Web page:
Over the next hour, Osman told his extraordinary story. He explained who he was, where he had come from, and why. He spoke of his mother with tenderness and love, and described life at the court of the Sultan of the mighty Ottoman Empire. He spoke of growing up in the harem at Topkapi Palace, watched over by his mother who had taught him Italian, brought him up as a Christian in a Moslem world, and had told him many stories about Venice and her childhood in the very palazzo they were in. He recounted events and places in surprising detail only a person intimately acquainted with the da Baggio family and its history could possibly have known, all proof of who he was, and the truth of what he was telling. Cosimo only interrupted once, when Osman described his dramatic escape from Topkapi Palace and the reasons for it.
‘Are you suggesting that 19 of your half-brothers were killed the night your father died, to ensure your oldest brother’s succession to the throne?’ asked Cosimo, the incredulity in his voice obvious.
‘Yes.’
‘Unbelievable.’
‘He’s telling the truth,’ said a deep voice coming out of the darkness. Osman turned around, surprised. He had assumed there was no one else in the room. Slowly, a tall figure emerged out of the shadows and came closer, the skullcap, black cassock, purple sash and heavy gold pectoral cross a clear indication that he was a prince of the Church. ‘I’ve heard reports about that horrible event, and the new sultan’s men were looking for a young courtier last year, right here in Venice …’
The bony hand pointed again; this time to the tall figure standing next to Osman.
‘This is Cardinal Urbano,’ said Cosimo, introducing his brother.
‘One thing bothers me,’ said the Cardinal. ‘The fratricide took place almost two years ago … Where have you been during that time?’
‘After my escape from the palace, I made it safely down to the harbour and went into hiding. My plan was to somehow join a merchant ship and get away as soon as possible. This turned out to be much more difficult than expected. The sultan’s janissaries were everywhere; looking for me. I was a great threat to the new sultan, you see. Because he had killed all possible contenders to the throne, I was the only surviving rival. Should he die without an heir, I would become sultan. That was the law. As long as I lived, he wasn’t safe …’
Osman paused, collecting his thoughts.
‘What happened next?’ prompted Cosimo after a while.
‘After lying low in a warehouse, I managed to get on board one of the ships by hiding inside a barrel. The ship sailed the next morning, and I became a stowaway. I had some food and water that would last for a couple of days, and no one came down into the hold in the bowels of the ship to inspect the cargo. For the first time since leaving the palace I felt safe. However, this illusion didn’t last long …’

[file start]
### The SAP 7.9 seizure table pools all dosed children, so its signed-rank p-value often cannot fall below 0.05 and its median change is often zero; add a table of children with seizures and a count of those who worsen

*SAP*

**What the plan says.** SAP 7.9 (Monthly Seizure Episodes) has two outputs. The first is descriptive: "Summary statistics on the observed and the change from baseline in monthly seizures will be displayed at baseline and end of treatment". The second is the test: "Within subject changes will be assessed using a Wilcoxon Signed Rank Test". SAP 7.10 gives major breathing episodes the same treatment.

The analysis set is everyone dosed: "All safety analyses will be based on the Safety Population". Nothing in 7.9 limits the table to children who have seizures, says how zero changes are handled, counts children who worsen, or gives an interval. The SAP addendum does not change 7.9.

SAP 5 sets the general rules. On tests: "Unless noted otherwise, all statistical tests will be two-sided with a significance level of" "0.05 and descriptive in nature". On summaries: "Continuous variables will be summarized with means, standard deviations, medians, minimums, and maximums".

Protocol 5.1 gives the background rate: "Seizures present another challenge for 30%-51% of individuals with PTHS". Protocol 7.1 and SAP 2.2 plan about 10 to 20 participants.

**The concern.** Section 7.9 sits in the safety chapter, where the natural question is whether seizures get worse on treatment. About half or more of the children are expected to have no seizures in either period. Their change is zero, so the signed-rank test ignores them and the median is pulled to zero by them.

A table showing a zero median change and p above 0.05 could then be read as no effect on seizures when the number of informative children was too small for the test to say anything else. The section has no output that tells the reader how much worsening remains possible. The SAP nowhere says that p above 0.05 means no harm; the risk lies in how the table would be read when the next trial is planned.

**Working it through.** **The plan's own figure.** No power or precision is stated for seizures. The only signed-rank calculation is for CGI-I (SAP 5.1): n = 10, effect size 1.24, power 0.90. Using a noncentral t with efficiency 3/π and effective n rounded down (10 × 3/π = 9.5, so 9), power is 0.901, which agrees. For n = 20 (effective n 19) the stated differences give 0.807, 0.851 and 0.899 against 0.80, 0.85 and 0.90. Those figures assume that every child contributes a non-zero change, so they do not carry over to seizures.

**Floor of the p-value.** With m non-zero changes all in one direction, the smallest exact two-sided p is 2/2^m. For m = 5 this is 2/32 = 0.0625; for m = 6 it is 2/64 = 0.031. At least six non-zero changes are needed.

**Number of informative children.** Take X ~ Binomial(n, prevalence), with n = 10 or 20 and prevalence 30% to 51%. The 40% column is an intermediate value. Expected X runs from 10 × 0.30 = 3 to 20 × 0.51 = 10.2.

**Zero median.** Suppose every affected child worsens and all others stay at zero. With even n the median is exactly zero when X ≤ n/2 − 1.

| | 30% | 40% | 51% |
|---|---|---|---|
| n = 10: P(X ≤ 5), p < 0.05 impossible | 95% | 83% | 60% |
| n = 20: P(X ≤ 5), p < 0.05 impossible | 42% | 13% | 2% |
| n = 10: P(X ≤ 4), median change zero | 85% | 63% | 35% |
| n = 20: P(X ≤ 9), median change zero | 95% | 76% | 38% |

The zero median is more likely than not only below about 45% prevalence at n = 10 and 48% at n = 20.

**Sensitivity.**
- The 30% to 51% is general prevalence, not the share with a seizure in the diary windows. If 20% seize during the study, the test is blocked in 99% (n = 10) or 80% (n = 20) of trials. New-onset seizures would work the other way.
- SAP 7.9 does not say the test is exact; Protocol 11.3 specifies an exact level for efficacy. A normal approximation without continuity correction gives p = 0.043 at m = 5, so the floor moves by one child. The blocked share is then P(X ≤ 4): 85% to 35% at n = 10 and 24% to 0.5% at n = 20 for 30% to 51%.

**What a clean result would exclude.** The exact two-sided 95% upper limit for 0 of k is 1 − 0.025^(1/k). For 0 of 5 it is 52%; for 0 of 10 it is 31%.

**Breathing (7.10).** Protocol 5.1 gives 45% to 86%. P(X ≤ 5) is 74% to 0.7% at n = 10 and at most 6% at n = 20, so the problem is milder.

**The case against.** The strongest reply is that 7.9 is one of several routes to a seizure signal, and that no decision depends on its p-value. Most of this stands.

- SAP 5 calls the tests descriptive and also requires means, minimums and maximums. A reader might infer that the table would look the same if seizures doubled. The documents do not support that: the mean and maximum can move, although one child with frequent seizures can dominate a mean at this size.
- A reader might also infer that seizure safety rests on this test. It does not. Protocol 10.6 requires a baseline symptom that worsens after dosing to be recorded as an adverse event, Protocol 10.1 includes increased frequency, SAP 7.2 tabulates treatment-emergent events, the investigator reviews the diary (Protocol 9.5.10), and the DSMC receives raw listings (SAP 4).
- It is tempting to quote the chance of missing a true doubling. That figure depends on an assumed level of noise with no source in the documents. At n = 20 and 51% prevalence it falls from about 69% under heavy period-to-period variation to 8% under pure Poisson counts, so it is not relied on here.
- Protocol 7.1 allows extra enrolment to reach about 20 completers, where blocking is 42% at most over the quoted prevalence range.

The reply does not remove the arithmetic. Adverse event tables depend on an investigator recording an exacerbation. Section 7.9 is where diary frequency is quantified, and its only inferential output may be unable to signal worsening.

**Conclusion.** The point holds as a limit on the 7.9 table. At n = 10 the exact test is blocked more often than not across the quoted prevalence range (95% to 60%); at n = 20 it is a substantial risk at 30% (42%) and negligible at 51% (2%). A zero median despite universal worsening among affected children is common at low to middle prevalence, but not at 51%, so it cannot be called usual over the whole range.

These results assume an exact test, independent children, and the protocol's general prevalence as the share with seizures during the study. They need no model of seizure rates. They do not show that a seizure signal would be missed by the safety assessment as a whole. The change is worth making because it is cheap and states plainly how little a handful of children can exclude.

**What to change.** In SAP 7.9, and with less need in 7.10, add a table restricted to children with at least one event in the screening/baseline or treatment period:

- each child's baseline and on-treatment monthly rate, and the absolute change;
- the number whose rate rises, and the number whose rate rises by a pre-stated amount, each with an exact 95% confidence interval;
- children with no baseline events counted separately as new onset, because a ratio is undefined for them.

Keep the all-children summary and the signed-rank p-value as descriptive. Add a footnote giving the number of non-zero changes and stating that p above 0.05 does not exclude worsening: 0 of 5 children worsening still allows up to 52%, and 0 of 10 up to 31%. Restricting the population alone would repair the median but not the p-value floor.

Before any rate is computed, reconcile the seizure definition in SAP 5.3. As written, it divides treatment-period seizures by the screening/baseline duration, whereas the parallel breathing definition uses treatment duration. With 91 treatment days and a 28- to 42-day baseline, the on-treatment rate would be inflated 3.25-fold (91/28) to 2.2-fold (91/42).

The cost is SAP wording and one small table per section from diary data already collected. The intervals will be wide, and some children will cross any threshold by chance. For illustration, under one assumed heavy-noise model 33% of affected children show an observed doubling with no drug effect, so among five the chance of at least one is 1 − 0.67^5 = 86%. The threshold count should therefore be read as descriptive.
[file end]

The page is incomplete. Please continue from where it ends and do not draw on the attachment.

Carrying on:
‘Oh? Why?’ interjected the Cardinal.
‘On the third day of the journey, the ship was attacked by pirates. Fierce fighting erupted on deck, and I decided it was time to show myself. This I did, and joined in the melee. I thought that perhaps by making myself useful in repelling the attack – I am a good swordsman – I could find acceptance among the crew. For a while things looked promising, but then the pirates gained the upper hand and took the ship. Most of the crew were killed.’
‘But not you,’ interrupted Cosimo.
‘No. I was captured and taken to the slave market in Alexandria. I was young and strong, and the pirates thought I was worth something to them alive. I was sold to a spice trader and began to work for him in his warehouse. Looking back, I think this saved my life. The sultan’s agents and spies were searching for me everywhere. They were sent to every corner of the empire and a huge reward was offered for my capture.’
‘I heard about that,’ said the Cardinal, nodding his head.
‘Inside the spice trader’s warehouse, no one gave me a second look. I was a slave toiling from sunup to sunset. I was invisible. I stayed there for a year, until a fortuitous event changed everything.’
‘What happened?’ asked the Cardinal.
‘A fire broke out. It wiped out most of the neighbourhood. The spice trader’s warehouse burnt to the ground, many were killed, but I managed to make my escape. After that, I reinvented myself, became a seafarer and joined a Spanish merchant ship. This wasn’t too difficult in Alexandria. Merchants were always looking for crew. After many a journey, I finally made it to Venice; and here I am,’ said Osman quietly. He reached inside his tunic and pulled out the metal tube his mother had given him the night of his escape from the palace. ‘Somehow, I’ve been able to keep this safe during all that has happened to me,’ said Osman. ‘No one thought of searching a poor wretch like me for anything valuable. I managed to conceal this container on my person and keep it with me at all times, just as my mother had instructed me to do.’
Osman opened the container and pulled out the rolled-up little painting. ‘She asked me to give you this,’ he whispered, his eyes misting over, and began to unfurl the painting. Leaning forward, Cosimo pushed himself up on his elbows to get a better look; the Cardinal came closer.
‘What is it? ‘asked Cosimo, frowning.
‘Here,’ see for yourself,’ said Osman and placed the exquisite little painting on the bedcover in front of his grandfather. ‘Your daughter sends her love; and me.’